2.  Be tolerant.

Tolerance in all that you think and do will make a difference in your life and in the lives of others around you. Tolerance for others is about appreciating diversity, the plurality of modern society, and being willing to live and let others live too. When we fail to tolerate others’ beliefs, ways of being, and opinions, the end result can be discrimination, repression, dehumanization, and ultimately violence. Practicing tolerance is at the heart of living peacefully.

Rather than jumping to negative conclusions about other people, change your own perspective and nourish the good in others. Seeing others as interesting, special, and caring beings underneath their bravado, anger, and torment, can bring about a great change for the better.

3.  Practice happiness.

  • Avoid violent movies and news reports of violence.
  • Surround yourself with peaceful images, music, and people.
  • Embrace healthy eating habits.
  • Spend time enjoying nature – from a window, a park bench, a walk in the woods, etc.
  • Exercise regularly.
  • Look for opportunities to be in the silence.
  • Be mindful in what you do, how you do it and what you speak.
  • Practice speaking pleasant words in pleasant tones – avoid vulgarities.

4.  Reflect.

Practice reflective listening. Spoken language is imprecise, and people under stress often say things that mask the real things they’d like to say. John Powell said that “In true listening, we reach behind the words, see through them, to find the person who is being revealed. Listening is a search to find the treasure of the true person as revealed verbally and non-verbally.” The importance of reflective listening to living a peaceful life is that you stop seeing people purely from your perspective and start trying hard to dig down into what another person is really saying and meaning. This can lead to effective give-and-take rather than reacting according to what you think you hear by inferring and guessing.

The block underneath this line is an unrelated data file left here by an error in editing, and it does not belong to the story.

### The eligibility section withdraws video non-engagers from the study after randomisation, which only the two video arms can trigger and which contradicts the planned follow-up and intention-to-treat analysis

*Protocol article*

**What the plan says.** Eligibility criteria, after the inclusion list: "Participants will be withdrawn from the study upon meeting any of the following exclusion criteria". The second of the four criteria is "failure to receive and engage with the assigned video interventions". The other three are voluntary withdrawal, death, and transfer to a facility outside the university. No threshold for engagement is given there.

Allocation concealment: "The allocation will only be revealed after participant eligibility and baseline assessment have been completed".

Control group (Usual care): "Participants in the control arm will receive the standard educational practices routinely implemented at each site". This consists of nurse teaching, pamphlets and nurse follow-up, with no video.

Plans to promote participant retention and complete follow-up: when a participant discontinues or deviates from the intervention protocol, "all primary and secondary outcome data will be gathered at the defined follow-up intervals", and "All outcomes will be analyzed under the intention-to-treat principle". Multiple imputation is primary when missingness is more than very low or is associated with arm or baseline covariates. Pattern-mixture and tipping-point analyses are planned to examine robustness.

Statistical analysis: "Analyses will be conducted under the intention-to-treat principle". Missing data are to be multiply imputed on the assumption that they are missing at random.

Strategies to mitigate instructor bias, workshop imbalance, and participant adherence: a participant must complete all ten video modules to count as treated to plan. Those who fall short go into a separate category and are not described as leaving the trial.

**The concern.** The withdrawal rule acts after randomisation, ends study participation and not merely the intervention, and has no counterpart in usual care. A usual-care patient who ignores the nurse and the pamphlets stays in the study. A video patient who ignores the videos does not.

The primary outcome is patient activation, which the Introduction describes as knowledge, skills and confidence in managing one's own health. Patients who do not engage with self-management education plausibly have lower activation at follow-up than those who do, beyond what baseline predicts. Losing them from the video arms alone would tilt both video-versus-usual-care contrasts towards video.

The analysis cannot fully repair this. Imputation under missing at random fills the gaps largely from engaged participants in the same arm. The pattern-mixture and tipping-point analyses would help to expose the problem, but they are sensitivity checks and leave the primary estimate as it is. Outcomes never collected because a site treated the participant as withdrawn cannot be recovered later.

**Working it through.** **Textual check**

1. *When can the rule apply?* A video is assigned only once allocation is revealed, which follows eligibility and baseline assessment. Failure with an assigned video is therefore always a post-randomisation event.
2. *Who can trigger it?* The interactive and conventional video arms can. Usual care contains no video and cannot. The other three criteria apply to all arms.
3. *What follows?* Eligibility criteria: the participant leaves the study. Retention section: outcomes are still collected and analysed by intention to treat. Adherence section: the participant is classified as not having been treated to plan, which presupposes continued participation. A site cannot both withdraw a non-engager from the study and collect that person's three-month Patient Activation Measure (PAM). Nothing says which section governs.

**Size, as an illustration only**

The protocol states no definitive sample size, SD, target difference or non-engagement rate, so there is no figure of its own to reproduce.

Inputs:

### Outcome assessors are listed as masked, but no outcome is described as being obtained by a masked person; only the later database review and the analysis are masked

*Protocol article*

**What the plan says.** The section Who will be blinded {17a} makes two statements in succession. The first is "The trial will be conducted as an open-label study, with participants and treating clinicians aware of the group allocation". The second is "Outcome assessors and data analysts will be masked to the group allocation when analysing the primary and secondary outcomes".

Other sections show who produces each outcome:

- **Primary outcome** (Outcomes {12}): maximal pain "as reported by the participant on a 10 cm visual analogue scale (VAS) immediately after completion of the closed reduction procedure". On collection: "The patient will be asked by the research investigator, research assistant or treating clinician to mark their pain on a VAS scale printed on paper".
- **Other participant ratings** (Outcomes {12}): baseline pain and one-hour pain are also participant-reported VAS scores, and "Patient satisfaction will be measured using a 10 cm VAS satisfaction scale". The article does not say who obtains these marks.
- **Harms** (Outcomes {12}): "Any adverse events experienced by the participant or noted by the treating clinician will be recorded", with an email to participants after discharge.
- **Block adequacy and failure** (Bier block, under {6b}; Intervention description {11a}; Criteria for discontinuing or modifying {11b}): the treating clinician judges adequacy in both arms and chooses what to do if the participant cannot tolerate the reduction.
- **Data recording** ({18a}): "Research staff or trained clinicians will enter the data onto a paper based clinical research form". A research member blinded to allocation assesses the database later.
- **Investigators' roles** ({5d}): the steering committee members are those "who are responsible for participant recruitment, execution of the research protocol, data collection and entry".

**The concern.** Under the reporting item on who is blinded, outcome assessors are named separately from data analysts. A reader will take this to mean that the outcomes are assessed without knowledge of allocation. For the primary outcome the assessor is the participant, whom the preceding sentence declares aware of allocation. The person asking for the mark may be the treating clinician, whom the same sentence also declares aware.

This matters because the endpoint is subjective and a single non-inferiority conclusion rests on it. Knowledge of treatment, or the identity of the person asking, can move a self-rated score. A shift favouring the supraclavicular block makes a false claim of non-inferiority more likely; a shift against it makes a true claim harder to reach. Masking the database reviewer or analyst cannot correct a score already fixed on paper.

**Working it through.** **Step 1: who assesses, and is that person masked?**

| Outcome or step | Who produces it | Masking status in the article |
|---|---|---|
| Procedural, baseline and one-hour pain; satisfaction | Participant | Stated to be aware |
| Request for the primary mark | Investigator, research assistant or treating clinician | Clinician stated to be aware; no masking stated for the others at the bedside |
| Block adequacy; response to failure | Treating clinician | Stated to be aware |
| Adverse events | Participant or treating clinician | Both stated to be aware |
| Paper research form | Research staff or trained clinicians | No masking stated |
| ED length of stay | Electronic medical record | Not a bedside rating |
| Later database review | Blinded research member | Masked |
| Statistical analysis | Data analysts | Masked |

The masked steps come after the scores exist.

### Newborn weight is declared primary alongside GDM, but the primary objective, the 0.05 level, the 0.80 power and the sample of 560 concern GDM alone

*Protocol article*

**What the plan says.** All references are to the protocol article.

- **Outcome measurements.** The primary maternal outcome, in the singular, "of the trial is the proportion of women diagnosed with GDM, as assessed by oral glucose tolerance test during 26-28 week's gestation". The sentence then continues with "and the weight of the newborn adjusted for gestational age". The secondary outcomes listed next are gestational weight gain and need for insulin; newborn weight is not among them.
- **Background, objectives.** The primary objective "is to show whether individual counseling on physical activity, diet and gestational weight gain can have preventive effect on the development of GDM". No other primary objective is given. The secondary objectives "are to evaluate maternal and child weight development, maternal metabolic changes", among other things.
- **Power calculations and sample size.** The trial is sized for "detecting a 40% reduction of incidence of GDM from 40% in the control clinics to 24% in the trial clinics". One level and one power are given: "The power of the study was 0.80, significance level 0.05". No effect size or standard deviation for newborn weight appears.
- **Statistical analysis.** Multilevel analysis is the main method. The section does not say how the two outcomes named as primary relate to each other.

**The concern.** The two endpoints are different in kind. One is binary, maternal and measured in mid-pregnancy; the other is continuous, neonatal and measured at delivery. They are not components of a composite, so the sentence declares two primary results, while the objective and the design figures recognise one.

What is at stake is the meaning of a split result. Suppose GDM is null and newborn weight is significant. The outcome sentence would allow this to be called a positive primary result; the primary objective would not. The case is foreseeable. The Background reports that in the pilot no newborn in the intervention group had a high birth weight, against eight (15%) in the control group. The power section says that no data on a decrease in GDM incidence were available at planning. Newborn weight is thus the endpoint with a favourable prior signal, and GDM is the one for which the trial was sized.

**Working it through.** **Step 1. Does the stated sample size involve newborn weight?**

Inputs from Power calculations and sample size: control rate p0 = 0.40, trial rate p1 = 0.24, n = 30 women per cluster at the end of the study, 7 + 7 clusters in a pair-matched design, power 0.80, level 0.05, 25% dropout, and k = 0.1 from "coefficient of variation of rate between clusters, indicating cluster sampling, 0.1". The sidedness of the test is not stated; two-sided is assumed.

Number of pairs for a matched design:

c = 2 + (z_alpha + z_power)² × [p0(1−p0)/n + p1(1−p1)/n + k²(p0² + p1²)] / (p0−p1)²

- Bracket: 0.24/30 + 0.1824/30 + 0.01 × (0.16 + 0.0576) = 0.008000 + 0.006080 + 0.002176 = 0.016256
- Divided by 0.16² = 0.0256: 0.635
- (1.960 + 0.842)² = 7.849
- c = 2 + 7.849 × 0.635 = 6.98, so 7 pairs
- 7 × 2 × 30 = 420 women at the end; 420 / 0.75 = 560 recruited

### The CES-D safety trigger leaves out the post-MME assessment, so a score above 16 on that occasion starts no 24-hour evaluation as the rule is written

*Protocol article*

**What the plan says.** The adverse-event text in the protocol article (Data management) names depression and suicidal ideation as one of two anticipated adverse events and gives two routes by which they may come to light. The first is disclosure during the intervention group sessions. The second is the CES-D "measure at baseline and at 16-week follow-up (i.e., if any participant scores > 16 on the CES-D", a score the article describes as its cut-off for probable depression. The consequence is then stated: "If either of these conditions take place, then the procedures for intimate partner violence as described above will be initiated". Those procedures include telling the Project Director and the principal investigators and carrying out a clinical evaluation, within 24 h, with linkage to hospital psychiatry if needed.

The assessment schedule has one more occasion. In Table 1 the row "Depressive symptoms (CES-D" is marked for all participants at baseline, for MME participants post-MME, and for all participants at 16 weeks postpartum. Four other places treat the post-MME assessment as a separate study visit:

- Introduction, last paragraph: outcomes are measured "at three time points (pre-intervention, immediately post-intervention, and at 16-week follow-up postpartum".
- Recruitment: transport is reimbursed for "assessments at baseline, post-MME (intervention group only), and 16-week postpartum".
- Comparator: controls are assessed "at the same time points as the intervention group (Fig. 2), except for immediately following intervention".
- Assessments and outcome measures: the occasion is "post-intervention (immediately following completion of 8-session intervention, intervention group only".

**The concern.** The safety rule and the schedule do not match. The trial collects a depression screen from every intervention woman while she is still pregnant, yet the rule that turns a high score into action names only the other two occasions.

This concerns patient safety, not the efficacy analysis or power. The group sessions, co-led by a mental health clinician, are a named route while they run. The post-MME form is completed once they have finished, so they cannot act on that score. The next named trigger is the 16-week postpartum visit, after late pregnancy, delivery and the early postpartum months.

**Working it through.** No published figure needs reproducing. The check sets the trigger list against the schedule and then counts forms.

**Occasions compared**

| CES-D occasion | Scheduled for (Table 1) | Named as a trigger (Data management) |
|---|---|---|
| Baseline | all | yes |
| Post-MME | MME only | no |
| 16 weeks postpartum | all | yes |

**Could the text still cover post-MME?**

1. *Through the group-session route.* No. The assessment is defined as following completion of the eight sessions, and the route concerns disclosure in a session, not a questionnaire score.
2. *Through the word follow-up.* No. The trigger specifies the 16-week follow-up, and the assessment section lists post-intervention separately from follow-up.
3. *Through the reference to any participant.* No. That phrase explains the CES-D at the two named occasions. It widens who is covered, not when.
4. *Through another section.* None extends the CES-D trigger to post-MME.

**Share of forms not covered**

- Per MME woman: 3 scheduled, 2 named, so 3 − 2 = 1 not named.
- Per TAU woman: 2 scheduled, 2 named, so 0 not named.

5.  Be mindful and present.

Dwelling on what should have been and reliving past hurts, conflicts and annoyances will keep the mind frozen in a state of unrest.  For there is no “outcome” that satisfies. Seething about the matter does not resolve . . . it only aggravates. Take long deep breaths, breathing in the negative and breathing out the peace.

6.  Find inner peace.

  • Make conscious decisions about what improves or beautifies your life while discarding the rest.
  • When you’re angry, find a nice quiet place to stop, take a deep breath, and relax. Turn off the TV, stereo, or computer. Get out into nature if possible, or go for a good, long walk. Put on some soft music or turn down the lights. When you feel calm again, get up and get on with your life.
  • At least once a day spend ten minutes in a peaceful place, anywhere where you can just sit quietly without distractions.
  • Living in peace means more than living in the absence of violence. Try to cultivate peace in all areas of your life by reducing stress as much as possible.

7.  Be the change you wish to see in the world.

  • Change yourself.
  • Be part of the solution.
  • Talk to other people about their views of peace. Share ideas about ways to help create a more peaceful world and ways to embrace differences without falling into conflict. You might like to make videos to place online, or write stories, poems, or articles to share with everyone about the importance of peace.
  • Help others.

8.  Broaden your understanding of peace.

You’re free to choose your own path. Everything you’ve read on this list is a suggestion. It  is not seeking to impose itself on you, At the end of the day, living in peace will be your of yourself and your response to those around you.

Take a Mindful Moment: 5 Simple Practices for Daily Life